Don’t forget about FTC regulations! The government agency has begun cracking down on brands that don’t enforce disclosure of an incentive-driven relationship between the advertiser and the publisher. This applies to both influencers and affiliates, and in the past it has been fairly common for neither group to disclose the proper information. However, influencers seem to be even less aware of the rules than affiliates. In these situations, the advertiser, not the influencer or affiliate, incurs the wrath of the FTC in the form of penalties, fines and bad press. One need only look at the Lord & Taylor fiasco from last year to see that this can indeed be a serious issue. The FTC charged that the brand “deceived consumers by paying for native advertisements … and Instagram pictures.”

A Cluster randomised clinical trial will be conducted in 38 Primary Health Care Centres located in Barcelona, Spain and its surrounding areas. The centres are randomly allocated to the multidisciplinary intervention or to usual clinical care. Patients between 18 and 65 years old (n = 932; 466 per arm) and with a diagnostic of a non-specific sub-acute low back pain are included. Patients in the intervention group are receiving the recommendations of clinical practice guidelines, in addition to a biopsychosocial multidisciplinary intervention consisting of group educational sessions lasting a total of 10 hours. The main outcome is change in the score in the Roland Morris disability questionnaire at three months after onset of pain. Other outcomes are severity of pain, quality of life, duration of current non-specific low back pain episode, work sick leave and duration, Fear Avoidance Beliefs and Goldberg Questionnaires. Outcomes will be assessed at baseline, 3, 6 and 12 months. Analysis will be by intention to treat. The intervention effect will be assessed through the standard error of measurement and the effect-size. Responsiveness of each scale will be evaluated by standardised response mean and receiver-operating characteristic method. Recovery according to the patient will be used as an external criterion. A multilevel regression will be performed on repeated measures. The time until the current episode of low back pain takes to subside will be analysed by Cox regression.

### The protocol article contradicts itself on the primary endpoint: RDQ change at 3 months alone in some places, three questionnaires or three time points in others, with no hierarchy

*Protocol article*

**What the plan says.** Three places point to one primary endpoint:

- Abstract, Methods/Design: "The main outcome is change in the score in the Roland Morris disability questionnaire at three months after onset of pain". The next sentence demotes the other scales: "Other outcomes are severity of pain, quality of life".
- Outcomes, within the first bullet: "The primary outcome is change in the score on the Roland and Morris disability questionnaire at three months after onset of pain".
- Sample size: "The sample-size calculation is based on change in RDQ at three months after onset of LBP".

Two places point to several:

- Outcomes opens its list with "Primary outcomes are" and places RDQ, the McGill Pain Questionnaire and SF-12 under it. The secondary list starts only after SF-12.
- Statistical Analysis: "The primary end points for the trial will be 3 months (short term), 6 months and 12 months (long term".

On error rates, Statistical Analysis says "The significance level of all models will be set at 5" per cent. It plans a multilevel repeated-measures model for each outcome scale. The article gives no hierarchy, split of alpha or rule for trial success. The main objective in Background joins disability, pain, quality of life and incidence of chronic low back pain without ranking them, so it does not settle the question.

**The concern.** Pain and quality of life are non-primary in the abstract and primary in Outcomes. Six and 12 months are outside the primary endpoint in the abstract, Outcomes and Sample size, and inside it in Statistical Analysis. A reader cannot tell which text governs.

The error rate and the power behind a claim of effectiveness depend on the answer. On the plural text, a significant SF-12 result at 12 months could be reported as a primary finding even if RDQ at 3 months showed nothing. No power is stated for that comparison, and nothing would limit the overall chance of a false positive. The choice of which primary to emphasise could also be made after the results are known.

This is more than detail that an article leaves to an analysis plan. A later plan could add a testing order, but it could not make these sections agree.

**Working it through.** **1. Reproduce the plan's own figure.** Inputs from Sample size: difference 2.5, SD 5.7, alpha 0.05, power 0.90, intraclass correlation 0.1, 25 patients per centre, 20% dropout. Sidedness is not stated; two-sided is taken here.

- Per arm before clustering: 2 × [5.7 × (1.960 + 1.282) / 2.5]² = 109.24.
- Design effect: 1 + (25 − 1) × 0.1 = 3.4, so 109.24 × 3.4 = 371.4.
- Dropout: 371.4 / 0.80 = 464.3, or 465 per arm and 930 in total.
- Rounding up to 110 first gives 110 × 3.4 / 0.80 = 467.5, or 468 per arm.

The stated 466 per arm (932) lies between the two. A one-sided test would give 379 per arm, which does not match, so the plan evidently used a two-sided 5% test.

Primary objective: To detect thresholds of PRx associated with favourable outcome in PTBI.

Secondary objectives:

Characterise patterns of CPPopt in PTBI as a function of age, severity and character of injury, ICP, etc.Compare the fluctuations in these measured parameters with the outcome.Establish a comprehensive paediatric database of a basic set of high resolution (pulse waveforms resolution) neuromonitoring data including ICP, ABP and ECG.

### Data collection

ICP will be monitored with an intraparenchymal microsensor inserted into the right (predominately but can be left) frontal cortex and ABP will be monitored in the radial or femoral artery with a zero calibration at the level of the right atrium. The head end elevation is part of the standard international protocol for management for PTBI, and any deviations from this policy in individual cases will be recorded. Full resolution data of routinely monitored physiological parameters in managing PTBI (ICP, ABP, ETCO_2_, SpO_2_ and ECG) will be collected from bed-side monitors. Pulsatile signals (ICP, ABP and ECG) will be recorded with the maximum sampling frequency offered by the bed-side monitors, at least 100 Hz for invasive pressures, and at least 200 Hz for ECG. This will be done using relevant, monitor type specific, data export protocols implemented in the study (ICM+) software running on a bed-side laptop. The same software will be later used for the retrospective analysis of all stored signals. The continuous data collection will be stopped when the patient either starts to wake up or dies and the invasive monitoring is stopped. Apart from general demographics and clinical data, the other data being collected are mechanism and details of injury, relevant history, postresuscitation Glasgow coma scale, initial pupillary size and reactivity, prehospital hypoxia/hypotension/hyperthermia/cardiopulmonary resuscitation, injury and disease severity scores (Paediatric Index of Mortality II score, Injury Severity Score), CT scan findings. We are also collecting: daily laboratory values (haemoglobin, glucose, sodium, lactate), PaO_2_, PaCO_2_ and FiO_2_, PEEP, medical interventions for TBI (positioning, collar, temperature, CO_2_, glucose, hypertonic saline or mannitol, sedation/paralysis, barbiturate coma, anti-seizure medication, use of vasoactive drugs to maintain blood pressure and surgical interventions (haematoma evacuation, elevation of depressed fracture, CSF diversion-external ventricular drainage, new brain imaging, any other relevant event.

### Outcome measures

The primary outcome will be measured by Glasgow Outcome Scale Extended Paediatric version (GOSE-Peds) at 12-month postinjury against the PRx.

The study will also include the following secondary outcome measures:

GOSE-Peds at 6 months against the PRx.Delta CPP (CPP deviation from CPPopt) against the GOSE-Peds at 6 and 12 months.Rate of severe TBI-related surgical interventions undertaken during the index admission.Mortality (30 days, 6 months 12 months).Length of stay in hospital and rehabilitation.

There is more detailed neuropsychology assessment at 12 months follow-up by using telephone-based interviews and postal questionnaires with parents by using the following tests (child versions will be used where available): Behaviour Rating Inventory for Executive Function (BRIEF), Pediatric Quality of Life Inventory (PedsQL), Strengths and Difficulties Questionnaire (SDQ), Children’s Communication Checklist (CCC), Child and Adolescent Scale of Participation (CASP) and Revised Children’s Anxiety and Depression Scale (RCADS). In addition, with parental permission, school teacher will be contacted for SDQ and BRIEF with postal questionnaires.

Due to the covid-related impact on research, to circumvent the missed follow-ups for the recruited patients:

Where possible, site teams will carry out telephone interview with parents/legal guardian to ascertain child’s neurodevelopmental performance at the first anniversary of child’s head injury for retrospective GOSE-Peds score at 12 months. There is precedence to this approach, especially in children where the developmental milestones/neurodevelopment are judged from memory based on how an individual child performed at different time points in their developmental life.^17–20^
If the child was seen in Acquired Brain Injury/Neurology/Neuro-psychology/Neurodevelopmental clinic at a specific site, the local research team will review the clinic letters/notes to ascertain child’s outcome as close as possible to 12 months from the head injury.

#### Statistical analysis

Research individual companies in your desired niche: If possible, it’s always better to become an affiliate directly with a company (if they have an internal affiliate program), as no one else will be dipping into your commission rate. This is the preferred route for most of the prominent affiliate marketers, including Pat Flynn. Unfortunately, it’s also the most work, as you’ll have to do the research yourself to see who offers programs (they’re usually listed in the website footer).